In a June 13, 2017, ruling on a motion for partial summary judgment in the Ocwen Financial Corp. Securities Litigation (the “Ocwen Litigation”), the United States District Court for the Southern District of Florida determined Ocwen materially misrepresented in its securities filings and other public statements that its Executive Chairman would recuse himself from Ocwen’s transactions with companies in which the Executive Chairman also served as Chairman and thus had a direct financial interest. The Court concluded that although Ocwen and the Executive Chairman definitively stated the Executive Chairman would recuse himself according to company policy, there was in fact no company policy requiring recusal, nor had the Executive Chairman recused himself. The Court further concluded these statements by Ocwen and the Executive Chairman was materially false and misleading as a matter of law. Thus, while class plaintiffs still must prove the remaining elements of their Section 10(b)/Rule 10b-5 claim at trial, the Court found the class plaintiffs were entitled to judgment as a matter of law on the first element of their claim – that the statements concerning the Executive Chairman’s recusal were materially false and misleading.
Recently introduced legislation pending before the U.S. House of Representatives attempts to make wide-sweeping reforms to the procedural rules governing class actions and, if implemented, could permanently alter the class action landscape and render class actions a “shadow of what we know today,” according to Reuters.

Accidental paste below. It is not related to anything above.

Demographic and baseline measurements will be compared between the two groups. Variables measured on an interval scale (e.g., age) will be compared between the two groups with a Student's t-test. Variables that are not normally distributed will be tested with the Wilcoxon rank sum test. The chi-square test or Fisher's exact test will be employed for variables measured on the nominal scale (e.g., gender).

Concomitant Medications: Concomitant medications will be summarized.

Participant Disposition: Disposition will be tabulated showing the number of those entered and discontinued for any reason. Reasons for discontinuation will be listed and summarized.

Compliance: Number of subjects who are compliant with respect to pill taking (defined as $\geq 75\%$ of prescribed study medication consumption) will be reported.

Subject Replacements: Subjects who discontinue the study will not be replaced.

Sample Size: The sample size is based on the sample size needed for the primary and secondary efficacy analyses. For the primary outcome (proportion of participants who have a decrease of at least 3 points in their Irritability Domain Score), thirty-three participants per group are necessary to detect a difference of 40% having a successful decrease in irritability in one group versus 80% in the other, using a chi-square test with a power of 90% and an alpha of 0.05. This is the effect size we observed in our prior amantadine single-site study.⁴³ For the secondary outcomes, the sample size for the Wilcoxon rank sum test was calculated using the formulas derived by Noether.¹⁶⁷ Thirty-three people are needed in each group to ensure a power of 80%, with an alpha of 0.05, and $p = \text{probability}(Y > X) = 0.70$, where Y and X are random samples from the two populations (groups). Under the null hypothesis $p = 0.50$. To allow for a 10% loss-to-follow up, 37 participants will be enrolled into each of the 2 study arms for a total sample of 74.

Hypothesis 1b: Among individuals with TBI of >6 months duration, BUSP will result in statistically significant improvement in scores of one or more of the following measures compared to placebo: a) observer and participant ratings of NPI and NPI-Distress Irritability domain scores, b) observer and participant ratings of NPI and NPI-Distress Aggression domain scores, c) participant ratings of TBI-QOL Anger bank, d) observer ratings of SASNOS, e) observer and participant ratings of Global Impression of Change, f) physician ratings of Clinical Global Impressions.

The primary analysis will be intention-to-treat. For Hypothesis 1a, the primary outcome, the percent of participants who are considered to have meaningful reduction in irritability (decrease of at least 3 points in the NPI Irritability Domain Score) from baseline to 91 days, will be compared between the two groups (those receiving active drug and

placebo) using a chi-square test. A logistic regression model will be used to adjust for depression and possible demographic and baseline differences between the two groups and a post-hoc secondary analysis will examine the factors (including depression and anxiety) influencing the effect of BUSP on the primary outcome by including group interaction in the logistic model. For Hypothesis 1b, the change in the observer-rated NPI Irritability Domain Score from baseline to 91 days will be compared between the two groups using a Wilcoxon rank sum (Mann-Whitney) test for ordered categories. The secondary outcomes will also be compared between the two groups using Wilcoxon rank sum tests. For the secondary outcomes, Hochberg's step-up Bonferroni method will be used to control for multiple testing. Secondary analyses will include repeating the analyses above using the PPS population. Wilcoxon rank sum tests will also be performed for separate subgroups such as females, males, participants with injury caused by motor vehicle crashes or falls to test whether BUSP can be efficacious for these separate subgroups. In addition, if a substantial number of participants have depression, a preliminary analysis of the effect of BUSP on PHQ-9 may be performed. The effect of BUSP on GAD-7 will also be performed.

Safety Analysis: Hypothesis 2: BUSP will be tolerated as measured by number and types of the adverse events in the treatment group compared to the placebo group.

Rep. Bob Goodlatte (R-VA), Chairman of the U.S. House of Representative’s Judiciary Committee, along with co-sponsors Reps. Pete Sessions (R-TX) and Glenn Grothman (R-WI), recently introduced the “Fairness in Class Action Litigation Act of 2017” in the Committee. The bill circumvents the traditional rulemaking process under the Rules Enabling Act, judicial interpretation of Federal Rule of Civil Procedure 23, and the Advisory Committee on Civil Rules’ amendment process.
The bill’s stated purpose is to “diminish abuses in class action and mass tort litigation that are undermining the integrity of the U.S. legal system.” Should the bill pass the House and the Senate in its current form and be signed by President Trump, plaintiffs’ ability to bring and certify class actions as currently understood could be severely hampered.